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LINGUIST List 22.4075

Wed Oct 19 2011

Calls: Applied Ling, Discourse Analysis, Pragmatics, Socioling/Lebanon

Editor for this issue: Alison Zaharee <alisonlinguistlist.org>

LINGUIST is pleased to announce the launch of an exciting new feature: Easy Abstracts! Easy Abs is a free abstract submission and review facility designed to help conference organizers and reviewers accept and process abstracts online. Just go to: http://www.linguistlist.org/confcustom, and begin your conference customization process today! With Easy Abstracts, submission and review will be as easy as 1-2-3!
        1.     Lawrence Berlin , Dialogue Under Occupation VI

Message 1: Dialogue Under Occupation VI
Date: 18-Oct-2011
From: Lawrence Berlin <L-Berlinneiu.edu>
Subject: Dialogue Under Occupation VI
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Full Title: Dialogue Under Occupation VI
Short Title: DUO VI

Date: 08-May-2012 - 11-May-2012
Location: Beirut, Lebanon
Contact Person: Lawrence Berlin
Meeting Email: < click here to access email >
Web Site: http://www.dialogueunderoccupation.org

Linguistic Field(s): Applied Linguistics; Discourse Analysis; Pragmatics; Sociolinguistics

Call Deadline: 01-Dec-2011

Meeting Description:

The focus of 'Dialogue under Occupation' is the ongoing exploration of dialogue and discourse in areas of the world experiencing occupation with an eye toward resolution. Scholars from various disciplines, such as applied linguistics, discourse analysis, pragmatics, communications, media studies, political science, cultural studies, and conflict resolution, are encouraged to participate.

Dialogue is presented as a complex concept, requiring 1) the participants; 2) the conditions for dialogue to commence; 3) the goal(s) of the dialogue - pre-established or arrived at through the dialogue itself. First, a minimum of two parties (i.e., individuals or groups of individuals representing a side or perspective) must be present. Second, conditions may include preconditions necessary to bring the parties together, procedures for engaging in dialogue, and a certain degree of mutual respect, without which the dialogue could not proceed and will not lead to any resolutions. Lastly, the dialogue itself must have a purpose - a common, achievable goal that participants can agree upon despite their differing perspectives. Purposeful dialogue has the potential to lead to an outcome that recognizes and respects the needs of the various participants while emerging with an agreement which all parties can abide.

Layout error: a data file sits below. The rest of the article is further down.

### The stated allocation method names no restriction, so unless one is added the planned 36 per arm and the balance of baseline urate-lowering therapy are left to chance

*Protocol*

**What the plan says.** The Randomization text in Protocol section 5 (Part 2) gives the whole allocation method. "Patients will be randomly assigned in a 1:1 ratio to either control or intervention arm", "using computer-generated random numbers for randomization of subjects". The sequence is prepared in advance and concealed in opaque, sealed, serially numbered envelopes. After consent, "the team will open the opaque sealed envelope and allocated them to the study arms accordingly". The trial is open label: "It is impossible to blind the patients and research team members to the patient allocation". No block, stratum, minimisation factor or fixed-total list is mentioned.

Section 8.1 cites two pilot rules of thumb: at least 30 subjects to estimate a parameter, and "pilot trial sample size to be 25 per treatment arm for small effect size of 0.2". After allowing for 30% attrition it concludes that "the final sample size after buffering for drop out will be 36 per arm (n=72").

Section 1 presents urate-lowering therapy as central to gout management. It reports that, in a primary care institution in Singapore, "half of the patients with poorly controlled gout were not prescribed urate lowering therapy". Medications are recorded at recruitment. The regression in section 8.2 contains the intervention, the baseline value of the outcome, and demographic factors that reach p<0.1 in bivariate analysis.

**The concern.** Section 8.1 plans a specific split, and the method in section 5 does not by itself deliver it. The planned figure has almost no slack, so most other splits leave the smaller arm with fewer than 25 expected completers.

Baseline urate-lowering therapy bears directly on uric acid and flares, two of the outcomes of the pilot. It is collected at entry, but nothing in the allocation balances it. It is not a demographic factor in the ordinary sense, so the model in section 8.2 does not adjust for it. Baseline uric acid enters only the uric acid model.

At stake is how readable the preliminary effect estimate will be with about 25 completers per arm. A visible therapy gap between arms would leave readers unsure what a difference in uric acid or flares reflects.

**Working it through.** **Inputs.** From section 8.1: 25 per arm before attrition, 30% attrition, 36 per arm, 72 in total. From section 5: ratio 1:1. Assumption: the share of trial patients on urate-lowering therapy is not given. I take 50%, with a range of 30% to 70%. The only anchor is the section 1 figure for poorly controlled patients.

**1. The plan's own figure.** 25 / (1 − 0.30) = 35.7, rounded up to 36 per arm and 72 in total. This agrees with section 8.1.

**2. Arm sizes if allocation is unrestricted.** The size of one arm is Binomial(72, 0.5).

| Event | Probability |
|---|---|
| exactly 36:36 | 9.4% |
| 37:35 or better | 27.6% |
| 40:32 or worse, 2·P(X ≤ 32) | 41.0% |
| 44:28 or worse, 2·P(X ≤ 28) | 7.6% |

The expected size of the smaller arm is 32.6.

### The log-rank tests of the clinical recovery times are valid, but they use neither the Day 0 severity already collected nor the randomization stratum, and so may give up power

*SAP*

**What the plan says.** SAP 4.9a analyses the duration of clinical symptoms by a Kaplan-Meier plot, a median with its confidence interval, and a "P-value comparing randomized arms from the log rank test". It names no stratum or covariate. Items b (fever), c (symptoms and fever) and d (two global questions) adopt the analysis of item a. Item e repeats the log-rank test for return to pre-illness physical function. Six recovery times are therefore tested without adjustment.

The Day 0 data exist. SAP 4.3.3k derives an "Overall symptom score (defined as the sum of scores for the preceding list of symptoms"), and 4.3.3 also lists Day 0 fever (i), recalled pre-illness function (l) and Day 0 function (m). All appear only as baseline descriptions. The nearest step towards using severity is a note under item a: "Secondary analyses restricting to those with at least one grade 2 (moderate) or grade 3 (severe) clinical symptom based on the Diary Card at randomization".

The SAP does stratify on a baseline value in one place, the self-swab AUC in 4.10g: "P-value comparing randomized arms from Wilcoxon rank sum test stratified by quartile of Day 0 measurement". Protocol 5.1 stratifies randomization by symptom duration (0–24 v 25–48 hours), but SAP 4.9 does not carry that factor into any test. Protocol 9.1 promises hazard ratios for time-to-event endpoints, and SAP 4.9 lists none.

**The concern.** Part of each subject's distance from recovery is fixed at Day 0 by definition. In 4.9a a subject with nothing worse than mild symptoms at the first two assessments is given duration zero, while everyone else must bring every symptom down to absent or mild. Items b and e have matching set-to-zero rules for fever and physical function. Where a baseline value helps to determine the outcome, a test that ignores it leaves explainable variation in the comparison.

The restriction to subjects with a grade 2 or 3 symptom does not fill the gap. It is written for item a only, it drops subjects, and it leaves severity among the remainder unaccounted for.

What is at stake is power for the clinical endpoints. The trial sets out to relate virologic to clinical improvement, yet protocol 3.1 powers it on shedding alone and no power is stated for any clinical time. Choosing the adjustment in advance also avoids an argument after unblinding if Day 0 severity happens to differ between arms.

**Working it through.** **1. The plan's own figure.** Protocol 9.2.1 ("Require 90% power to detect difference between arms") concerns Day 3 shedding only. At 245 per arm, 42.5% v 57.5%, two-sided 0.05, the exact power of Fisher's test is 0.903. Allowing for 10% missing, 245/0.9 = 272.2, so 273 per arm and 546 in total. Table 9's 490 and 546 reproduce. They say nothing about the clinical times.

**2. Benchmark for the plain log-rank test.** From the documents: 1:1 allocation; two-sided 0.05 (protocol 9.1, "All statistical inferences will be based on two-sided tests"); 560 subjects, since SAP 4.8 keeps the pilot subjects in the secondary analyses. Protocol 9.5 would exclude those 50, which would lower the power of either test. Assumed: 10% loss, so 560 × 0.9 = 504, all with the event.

Occupation, however, is a complicating factor which creates a power differential between participants: the occupied and the occupiers. If dialogue under occupation is to be successful, then, the conditions must include 1) the realization that the power differential exists; and 2) the willingness of the powerful to concede their preconceived, often hegemonic, notions of their position. It must also be understood by all parties that engaging in dialogue under occupation does not mean that the less powerful or powerless are accepting the occupation in any form, but that they are willing to confront their occupiers in an effort to be recognized as having equal human rights, including the ability to make autonomous decisions about how they should live and pursue their own definition of happiness.